Ports could face a logistical nightmare when Maersk Line, Mediterranean Shipping Co. and CMA CGM next year flood the U.S. East and West coasts with big containerships as part of their new P3 Network alliance, but Long Beach and Los Angeles are taking the news in stride.
“We will be able to handle them,” said Ken Uriu, marketing manager at the Port of Long Beach. To add credibility to his assertion, Uriu showed a slide Thursday to the Harbor Transportation Club in Long Beach of three mega-ships berthed simultaneously at the TTI terminal. Two of the ships had capacities of 10,000 20-foot containers, and the third was a 12,000-TEU vessel.
Kathryn McDermott, deputy executive director of business development at the Port of Los Angeles, said her port has been spending $1 million a day to enlarge marine terminals, raise the height of container cranes, deepen the access channel to 53 feet and improve rail infrastructure. Los Angeles and Long Beach together in the coming year will spend $1 billion on such improvements, she said.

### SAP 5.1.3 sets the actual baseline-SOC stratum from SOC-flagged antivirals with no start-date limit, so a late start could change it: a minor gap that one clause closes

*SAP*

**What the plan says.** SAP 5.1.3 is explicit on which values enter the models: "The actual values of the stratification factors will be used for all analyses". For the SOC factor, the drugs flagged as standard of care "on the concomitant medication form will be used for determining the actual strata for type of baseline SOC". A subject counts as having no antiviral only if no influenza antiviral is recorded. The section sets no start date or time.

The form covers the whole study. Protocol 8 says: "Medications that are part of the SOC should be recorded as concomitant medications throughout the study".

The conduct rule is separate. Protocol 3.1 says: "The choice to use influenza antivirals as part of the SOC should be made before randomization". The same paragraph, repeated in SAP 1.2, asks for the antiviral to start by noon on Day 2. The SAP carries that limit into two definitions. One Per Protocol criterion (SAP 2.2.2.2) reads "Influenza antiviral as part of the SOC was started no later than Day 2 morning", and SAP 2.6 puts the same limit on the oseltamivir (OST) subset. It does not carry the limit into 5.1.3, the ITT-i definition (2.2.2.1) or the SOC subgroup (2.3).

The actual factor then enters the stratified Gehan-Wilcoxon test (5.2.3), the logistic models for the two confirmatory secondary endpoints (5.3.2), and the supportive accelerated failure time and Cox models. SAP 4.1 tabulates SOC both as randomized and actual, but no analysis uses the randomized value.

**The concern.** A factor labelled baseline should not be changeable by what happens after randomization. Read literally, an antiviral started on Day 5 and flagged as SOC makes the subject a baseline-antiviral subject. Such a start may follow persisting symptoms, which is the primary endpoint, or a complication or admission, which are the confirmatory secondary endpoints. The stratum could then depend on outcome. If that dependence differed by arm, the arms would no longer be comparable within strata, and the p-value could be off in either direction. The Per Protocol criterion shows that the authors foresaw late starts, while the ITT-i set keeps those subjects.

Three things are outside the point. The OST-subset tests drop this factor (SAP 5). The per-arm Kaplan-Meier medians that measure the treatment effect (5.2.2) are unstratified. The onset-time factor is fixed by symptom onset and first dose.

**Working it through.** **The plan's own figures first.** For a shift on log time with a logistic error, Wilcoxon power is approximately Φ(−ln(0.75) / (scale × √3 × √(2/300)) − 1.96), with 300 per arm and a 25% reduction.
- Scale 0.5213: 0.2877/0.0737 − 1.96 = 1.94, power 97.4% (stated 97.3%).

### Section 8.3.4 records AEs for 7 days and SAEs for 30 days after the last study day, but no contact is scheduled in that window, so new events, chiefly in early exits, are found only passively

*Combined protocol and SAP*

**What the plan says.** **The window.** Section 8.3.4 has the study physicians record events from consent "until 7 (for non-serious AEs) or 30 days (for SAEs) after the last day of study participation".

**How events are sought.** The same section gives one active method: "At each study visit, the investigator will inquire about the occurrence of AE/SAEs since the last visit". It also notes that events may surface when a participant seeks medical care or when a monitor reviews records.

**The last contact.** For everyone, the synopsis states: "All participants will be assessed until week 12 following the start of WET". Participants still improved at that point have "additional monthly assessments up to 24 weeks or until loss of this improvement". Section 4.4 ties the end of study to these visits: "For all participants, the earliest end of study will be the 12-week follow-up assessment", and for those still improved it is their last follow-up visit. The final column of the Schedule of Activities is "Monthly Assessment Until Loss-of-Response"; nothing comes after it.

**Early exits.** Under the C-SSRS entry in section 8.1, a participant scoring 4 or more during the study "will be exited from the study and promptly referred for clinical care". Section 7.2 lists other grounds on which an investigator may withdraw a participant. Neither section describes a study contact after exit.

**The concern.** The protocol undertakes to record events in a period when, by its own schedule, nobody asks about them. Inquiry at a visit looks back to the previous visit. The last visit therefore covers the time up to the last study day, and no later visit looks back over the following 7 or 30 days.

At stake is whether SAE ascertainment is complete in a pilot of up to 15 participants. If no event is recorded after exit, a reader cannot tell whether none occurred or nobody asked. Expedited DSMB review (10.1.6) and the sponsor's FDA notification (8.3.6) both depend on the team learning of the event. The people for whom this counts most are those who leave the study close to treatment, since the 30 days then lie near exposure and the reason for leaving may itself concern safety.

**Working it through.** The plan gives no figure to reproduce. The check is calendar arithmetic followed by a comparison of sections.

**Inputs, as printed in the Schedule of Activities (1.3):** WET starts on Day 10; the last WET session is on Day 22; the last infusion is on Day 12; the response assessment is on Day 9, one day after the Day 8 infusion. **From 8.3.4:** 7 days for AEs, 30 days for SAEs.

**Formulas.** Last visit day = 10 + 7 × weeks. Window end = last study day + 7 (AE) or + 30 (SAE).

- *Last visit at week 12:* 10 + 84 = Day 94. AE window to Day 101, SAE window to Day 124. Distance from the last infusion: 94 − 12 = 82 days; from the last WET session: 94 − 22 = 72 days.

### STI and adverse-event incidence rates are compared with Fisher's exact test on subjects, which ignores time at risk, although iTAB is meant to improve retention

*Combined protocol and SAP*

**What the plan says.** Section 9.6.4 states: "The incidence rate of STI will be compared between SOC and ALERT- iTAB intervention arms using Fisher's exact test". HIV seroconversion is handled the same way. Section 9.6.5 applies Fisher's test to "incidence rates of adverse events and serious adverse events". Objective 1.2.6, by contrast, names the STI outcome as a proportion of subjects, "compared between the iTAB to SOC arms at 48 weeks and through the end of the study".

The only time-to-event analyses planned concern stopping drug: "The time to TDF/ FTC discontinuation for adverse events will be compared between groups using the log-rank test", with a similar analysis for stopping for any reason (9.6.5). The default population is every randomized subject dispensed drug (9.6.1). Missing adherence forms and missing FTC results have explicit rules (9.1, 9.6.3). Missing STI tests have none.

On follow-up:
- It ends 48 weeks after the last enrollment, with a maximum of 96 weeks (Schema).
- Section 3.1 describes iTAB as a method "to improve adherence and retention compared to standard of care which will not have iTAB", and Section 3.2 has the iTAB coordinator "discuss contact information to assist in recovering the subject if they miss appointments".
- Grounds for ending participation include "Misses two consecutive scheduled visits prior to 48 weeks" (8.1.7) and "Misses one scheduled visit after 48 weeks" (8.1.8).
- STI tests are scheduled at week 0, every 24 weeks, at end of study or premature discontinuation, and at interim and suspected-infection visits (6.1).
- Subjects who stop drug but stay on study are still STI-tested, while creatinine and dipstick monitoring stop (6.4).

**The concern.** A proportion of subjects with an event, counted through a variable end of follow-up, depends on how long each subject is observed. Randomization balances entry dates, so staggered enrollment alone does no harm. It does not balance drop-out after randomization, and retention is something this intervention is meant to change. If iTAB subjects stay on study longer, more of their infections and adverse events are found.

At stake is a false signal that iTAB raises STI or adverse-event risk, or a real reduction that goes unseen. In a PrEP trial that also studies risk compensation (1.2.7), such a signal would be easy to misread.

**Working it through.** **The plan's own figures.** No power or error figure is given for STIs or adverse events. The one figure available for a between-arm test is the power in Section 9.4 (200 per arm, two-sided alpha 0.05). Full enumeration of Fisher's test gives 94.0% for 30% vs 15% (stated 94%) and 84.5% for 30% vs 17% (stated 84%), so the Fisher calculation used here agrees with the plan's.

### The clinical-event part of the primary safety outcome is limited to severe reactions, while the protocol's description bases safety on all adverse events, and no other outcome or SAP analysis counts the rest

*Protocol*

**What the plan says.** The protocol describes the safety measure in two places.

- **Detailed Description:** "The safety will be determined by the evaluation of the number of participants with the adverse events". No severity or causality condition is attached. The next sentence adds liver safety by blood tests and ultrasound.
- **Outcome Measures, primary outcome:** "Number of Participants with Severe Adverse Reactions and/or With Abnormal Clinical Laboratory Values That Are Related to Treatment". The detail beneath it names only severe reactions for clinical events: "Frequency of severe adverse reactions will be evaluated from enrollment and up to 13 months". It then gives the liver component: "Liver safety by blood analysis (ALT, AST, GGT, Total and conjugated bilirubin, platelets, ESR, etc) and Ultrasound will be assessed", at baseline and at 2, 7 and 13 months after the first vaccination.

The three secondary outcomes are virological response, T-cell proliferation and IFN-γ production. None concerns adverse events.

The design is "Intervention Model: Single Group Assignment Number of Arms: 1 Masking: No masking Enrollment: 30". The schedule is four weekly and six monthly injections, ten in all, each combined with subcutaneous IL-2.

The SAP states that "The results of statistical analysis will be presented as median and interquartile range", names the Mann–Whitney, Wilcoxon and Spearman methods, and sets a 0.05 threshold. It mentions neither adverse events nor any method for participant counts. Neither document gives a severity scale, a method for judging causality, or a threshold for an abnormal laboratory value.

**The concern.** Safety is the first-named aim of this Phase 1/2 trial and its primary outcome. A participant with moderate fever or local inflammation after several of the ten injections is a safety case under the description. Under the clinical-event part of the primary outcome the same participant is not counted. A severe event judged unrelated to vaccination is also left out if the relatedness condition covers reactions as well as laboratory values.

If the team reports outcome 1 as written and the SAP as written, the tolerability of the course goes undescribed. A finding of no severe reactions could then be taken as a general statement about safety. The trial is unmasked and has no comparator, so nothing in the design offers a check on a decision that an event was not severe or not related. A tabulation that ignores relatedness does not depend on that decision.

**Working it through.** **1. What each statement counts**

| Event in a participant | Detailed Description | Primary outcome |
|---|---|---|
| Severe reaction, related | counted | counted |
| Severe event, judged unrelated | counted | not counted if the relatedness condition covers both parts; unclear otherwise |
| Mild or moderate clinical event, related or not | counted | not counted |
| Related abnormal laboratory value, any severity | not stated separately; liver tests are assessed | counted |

“Our facilities can handle these ships. They already have been handling several big vessels at a time,” she said.
The three European lines announced the P3 alliance beginning in the second quarter of 2014 will deploy ships of 8,000-TEU capacity and greater to East Coast ports and 9,000 to 11,000-TEU capacity to West Coast ports.
Carriers about six years ago began deploying mega-ships, 8,000-TEU vessels and greater, in their services to Southern California. Initially, the crush of containers created congestion within the terminals and at the terminal gates. “Yes, we did have some growing pains,” Uriu said.
The largest vessel that calls regularly in Long Beach today has a capacity of 13,800 TEUs. As a first-call inbound port complex, Los Angeles and Long Beach handle a disproportionate number of imports, as well as a large volume of exports. A single vessel call can generate 8,000 to 10,000 container moves.
The ports learned early on that they must invest in their infrastructure because the ships will continue to get bigger. “This is the future,” Uriu said.
In addition to expanding the size of their facilities, several of the 13 container terminals in the port complex are investing hundreds of millions of dollars each in automation designed to improve efficiency and reduce container-handling costs.
One issue the ports have to sort out is how to respond to the uncertainty that exists with the proliferation of carrier vessel-sharing alliances in the trans-Pacific. The Southern California ports have a number of exclusivity arrangements with their tenants, but with carrier alliances often featuring vessels contributed by several lines, vessel calls from week to week can shift from one terminal to another and one port to another.